Kitchen

A busy family kitchen is full of hazards but with some careful planning and organisation you can minimise those for a risks. Depending upon the age of your family there may be different things to consider. If you family are young you could already be familiar with cupboard and fridge locks however hot surfaces and hot liquids should be a concern for everyone.

Keep hot pots and pans away from the edge of you cooker, move handles out of reach and ensure your kettle is pushed back from the edge of your worksurface.

Your home will also be full of range of cleaning products for all purposes in your kitchen and bathroom. Newer homes these days sometimes struggle for storage with smaller rooms and less cupboard space. Having designated space in a secure cupboard will provide good access while still keeping potentially dangerous chemicals out of the way for all ages.

Bathroom

We have already discussed cleaning products in the kitchen area but extra items like toilet bleach and also medication are often kept in your bathroom or cloakroom.  If you have a newer style bathroom you may be have both a bath and a separate shower or even a spa bath but whatever you have you should consider a number of safety challenges:

  • Slips on wet floors are common for all ages
  • Consider slip proof mats on floors and in showers or baths
  • Water temperature: checking the temperature isn’t too hot and could burn or too cold is especially important with young children
  • Electricity and water do not fix. Although some bathrooms may have a shaver plug you should avoid the use of electrical items in your bathroom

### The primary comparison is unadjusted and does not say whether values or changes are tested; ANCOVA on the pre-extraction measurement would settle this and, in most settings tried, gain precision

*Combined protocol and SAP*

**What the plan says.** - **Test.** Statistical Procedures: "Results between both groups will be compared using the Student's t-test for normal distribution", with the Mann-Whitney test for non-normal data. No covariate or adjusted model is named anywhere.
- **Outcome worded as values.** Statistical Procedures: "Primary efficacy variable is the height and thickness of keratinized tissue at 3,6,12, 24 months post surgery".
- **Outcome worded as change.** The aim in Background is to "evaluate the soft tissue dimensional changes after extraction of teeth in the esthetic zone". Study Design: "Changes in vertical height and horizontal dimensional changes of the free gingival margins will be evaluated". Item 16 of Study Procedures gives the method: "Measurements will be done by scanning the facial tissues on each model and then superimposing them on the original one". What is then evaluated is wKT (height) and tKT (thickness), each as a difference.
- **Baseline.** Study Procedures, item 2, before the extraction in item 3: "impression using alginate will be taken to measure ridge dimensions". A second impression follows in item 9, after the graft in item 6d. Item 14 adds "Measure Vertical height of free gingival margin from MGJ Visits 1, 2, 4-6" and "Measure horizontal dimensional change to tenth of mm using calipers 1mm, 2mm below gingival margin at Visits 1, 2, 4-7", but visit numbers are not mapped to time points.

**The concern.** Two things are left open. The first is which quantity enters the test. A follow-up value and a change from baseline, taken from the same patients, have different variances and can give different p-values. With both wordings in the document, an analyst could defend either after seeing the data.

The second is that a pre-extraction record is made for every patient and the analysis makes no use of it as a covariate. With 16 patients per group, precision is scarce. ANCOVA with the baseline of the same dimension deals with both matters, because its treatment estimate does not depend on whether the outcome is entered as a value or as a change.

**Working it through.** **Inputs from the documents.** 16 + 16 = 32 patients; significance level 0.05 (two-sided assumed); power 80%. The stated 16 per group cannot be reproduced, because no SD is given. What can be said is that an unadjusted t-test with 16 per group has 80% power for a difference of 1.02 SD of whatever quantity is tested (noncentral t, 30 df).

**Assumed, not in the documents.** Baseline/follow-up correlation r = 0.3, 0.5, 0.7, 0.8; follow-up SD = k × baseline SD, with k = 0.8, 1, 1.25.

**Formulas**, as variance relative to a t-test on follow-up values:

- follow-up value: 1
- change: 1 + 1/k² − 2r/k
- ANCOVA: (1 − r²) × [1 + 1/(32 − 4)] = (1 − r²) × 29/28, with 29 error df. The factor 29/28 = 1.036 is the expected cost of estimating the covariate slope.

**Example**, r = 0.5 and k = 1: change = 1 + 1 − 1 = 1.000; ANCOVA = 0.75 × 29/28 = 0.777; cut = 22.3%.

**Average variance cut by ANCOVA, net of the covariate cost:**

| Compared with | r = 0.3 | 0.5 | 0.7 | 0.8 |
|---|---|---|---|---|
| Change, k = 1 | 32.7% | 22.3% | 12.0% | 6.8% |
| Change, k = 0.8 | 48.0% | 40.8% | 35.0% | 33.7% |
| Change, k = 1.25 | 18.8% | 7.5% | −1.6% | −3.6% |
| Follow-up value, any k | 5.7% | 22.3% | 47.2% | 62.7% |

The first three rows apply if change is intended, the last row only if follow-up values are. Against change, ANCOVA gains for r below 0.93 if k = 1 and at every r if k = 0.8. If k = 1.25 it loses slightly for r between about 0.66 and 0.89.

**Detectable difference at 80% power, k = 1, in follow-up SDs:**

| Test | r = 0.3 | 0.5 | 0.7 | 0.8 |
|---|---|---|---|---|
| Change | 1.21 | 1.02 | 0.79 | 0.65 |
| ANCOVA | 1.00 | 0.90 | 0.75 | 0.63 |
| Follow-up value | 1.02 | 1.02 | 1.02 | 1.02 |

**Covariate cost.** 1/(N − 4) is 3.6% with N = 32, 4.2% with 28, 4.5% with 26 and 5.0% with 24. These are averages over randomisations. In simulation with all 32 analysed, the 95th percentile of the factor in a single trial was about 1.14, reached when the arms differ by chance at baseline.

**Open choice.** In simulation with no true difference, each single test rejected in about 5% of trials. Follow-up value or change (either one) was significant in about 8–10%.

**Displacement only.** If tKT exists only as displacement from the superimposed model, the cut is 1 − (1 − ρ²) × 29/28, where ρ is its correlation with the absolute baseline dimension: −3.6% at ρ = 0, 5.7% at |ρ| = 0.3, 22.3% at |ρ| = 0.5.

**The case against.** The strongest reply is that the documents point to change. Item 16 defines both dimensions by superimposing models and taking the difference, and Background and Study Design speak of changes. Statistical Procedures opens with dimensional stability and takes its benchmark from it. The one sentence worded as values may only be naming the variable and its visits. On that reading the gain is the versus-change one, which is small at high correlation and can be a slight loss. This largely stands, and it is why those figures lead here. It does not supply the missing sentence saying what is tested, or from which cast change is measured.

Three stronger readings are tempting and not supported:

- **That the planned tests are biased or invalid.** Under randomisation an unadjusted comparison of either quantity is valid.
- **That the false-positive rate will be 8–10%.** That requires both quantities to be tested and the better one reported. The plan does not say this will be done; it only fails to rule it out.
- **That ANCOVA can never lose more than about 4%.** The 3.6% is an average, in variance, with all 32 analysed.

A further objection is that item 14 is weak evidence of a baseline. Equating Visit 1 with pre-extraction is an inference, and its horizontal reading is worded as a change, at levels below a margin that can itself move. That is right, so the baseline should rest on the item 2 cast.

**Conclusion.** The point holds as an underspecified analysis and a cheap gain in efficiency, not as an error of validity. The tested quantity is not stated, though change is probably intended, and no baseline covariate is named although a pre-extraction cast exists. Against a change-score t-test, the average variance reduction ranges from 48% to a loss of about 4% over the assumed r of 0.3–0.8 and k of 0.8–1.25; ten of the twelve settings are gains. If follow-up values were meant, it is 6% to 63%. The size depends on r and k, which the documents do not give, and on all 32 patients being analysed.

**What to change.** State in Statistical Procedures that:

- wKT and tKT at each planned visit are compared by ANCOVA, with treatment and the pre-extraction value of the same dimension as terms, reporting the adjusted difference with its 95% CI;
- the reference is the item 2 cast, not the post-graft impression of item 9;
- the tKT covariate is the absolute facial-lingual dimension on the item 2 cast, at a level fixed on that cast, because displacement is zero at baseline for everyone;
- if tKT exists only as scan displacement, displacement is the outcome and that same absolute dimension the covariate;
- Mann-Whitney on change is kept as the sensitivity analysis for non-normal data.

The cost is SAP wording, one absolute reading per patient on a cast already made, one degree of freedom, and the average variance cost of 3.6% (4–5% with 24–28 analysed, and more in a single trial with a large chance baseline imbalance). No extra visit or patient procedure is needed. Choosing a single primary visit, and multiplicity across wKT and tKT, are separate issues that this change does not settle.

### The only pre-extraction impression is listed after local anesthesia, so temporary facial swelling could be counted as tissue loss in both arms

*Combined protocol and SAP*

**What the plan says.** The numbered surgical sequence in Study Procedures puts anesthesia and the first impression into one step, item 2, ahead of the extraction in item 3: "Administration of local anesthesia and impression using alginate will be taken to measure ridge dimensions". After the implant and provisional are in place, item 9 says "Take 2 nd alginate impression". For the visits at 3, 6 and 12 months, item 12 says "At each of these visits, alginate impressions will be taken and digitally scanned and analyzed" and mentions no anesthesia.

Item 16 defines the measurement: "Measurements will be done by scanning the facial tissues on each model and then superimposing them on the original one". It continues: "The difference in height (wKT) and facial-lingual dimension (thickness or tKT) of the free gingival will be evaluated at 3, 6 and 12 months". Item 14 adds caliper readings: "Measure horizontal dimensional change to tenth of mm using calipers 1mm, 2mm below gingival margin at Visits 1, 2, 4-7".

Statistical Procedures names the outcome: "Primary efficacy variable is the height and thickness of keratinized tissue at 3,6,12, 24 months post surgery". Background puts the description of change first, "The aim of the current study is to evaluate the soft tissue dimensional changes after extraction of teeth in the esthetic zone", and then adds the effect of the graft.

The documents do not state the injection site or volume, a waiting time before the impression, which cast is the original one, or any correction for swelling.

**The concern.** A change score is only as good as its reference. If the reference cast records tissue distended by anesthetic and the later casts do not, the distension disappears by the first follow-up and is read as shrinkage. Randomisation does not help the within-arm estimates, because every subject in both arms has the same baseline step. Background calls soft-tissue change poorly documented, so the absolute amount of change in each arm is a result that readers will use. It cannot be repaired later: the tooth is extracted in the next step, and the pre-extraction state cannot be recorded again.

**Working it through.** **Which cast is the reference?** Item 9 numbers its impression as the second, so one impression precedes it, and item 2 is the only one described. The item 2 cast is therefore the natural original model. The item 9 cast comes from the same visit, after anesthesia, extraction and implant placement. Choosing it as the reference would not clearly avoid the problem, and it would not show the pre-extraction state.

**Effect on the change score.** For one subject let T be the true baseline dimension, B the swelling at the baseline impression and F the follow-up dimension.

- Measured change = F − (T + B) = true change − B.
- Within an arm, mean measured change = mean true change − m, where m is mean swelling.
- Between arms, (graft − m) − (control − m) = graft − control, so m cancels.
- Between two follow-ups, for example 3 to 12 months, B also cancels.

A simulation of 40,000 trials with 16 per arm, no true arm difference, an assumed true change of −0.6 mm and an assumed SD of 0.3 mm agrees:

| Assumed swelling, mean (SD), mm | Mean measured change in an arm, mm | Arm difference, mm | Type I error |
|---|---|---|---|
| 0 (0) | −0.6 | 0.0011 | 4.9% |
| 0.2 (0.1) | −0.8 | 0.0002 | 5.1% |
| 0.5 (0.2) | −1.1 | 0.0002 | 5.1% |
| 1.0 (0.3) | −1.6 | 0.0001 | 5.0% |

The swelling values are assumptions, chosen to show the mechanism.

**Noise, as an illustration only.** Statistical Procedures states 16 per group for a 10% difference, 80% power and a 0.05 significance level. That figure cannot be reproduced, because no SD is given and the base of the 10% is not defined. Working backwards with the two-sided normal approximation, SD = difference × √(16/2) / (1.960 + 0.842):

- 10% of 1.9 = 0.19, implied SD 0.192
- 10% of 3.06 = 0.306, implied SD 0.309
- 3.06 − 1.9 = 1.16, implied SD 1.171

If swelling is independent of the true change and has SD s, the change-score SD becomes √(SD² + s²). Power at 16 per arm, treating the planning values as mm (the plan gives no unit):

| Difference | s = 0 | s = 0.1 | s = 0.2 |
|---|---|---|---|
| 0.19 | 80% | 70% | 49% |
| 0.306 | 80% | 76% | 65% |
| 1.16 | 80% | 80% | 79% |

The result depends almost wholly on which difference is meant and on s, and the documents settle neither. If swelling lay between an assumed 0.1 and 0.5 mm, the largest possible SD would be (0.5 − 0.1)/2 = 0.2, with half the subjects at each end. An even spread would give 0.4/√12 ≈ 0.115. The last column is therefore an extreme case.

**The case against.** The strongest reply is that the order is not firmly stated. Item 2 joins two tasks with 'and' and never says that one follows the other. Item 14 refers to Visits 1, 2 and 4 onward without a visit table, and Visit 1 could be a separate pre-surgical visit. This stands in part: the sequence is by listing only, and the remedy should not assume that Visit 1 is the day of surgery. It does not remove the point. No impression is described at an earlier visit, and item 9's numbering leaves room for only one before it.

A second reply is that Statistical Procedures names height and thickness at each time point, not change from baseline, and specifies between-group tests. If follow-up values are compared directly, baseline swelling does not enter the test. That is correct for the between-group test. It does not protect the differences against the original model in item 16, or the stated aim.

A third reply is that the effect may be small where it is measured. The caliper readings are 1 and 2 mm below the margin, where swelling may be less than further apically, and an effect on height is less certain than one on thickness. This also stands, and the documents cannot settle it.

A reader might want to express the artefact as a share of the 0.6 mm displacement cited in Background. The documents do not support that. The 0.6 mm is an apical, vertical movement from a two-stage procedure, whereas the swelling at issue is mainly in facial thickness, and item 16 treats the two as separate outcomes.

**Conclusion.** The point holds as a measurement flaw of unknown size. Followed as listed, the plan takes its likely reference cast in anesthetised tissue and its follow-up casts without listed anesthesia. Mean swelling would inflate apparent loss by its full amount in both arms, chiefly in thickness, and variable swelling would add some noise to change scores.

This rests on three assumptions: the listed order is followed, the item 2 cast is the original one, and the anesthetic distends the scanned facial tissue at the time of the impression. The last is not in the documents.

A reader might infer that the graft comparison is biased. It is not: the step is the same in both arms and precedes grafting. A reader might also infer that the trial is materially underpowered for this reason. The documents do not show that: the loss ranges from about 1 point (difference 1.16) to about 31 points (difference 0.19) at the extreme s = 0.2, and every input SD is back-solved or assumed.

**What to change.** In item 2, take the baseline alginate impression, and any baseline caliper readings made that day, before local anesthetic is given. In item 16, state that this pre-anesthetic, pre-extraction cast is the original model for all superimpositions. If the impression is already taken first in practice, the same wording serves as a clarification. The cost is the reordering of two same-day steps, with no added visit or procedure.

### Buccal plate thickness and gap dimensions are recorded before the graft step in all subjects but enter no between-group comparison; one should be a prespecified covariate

• Consider the installation of a grab bar near showers, baths or toilets.

Gardens and Outside Areas

The safety of your home doesn’t end when you walk out the door. The outdoors bring with them a whole plethora of other potential problems. For example, if you have a pool, you need to ensure that the chemicals are stored safely. Ensuring that pools and ponds are covered when not in use and ideally secure with possible fencing around them is essential.

As the lighter evenings approach some of us may enjoy an evening BBQ or sitting out with a fire pit. You should look to have sand or water at the ready to put these out and always avoid the use of accelerants to get a fire started. In recent years patio heaters have become popular and many of use make use of gas bottles. When not in use ensuring these are safely stored and switched off can prevent potential accidents.

Most gardens have an outbuilding or small shed where tools and other garden items including possibly chemicals are stored. These should be secure to not only prevent thefts but also prevent accidently access by young children or animals. Investing in good outside security can in some circumstances help with insurance quotes and also offer peace of mind.